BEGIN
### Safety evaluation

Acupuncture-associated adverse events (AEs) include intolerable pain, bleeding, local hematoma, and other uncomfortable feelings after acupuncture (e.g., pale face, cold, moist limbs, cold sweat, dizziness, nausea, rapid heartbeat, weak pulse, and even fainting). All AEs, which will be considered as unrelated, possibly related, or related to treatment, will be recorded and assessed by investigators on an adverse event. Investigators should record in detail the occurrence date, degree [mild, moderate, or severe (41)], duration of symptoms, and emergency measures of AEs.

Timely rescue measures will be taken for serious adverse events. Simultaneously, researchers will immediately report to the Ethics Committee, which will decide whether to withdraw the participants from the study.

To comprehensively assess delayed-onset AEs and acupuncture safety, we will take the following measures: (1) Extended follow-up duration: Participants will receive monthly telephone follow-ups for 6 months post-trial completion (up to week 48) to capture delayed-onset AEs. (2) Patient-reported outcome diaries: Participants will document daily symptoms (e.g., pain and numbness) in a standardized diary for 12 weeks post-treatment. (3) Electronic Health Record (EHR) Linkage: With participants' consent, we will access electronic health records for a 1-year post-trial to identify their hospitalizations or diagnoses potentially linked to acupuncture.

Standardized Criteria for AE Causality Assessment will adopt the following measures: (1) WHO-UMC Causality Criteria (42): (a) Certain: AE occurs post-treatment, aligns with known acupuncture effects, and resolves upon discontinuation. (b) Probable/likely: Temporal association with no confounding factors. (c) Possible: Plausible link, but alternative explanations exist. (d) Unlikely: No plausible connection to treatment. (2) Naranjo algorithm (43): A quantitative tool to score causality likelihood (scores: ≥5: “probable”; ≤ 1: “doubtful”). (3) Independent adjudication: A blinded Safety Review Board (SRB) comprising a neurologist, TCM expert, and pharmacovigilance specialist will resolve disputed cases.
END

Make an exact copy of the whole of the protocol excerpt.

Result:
### Safety evaluation

Acupuncture-associated adverse events (AEs) include intolerable pain, bleeding, local hematoma, and other uncomfortable feelings after acupuncture (e.g., pale face, cold, moist limbs, cold sweat, dizziness, nausea, rapid heartbeat, weak pulse, and even fainting). All AEs, which will be considered as unrelated, possibly related, or related to treatment, will be recorded and assessed by investigators on an adverse event. Investigators should record in detail the occurrence date, degree [mild, moderate, or severe (41)], duration of symptoms, and emergency measures of AEs.

Timely rescue measures will be taken for serious adverse events. Simultaneously, researchers will immediately report to the Ethics Committee, which will decide whether to withdraw the participants from the study.

To comprehensively assess delayed-onset AEs and acupuncture safety, we will take the following measures: (1) Extended follow-up duration: Participants will receive monthly telephone follow-ups for 6 months post-trial completion (up to week 48) to capture delayed-onset AEs. (2) Patient-reported outcome diaries: Participants will document daily symptoms (e.g., pain and numbness) in a standardized diary for 12 weeks post-treatment. (3) Electronic Health Record (EHR) Linkage: With participants' consent, we will access electronic health records for a 1-year post-trial to identify their hospitalizations or diagnoses potentially linked to acupuncture.

Standardized Criteria for AE Causality Assessment will adopt the following measures: (1) WHO-UMC Causality Criteria (42): (a) Certain: AE occurs post-treatment, aligns with known acupuncture effects, and resolves upon discontinuation. (b) Probable/likely: Temporal association with no confounding factors. (c) Possible: Plausible link, but alternative explanations exist. (d) Unlikely: No plausible connection to treatment. (2) Naranjo algorithm (43): A quantitative tool to score causality likelihood (scores: ≥5: “probable”; ≤ 1: “doubtful”). (3) Independent adjudication: A blinded Safety Review Board (SRB) comprising a neurologist, TCM expert, and pharmacovigilance specialist will resolve disputed cases.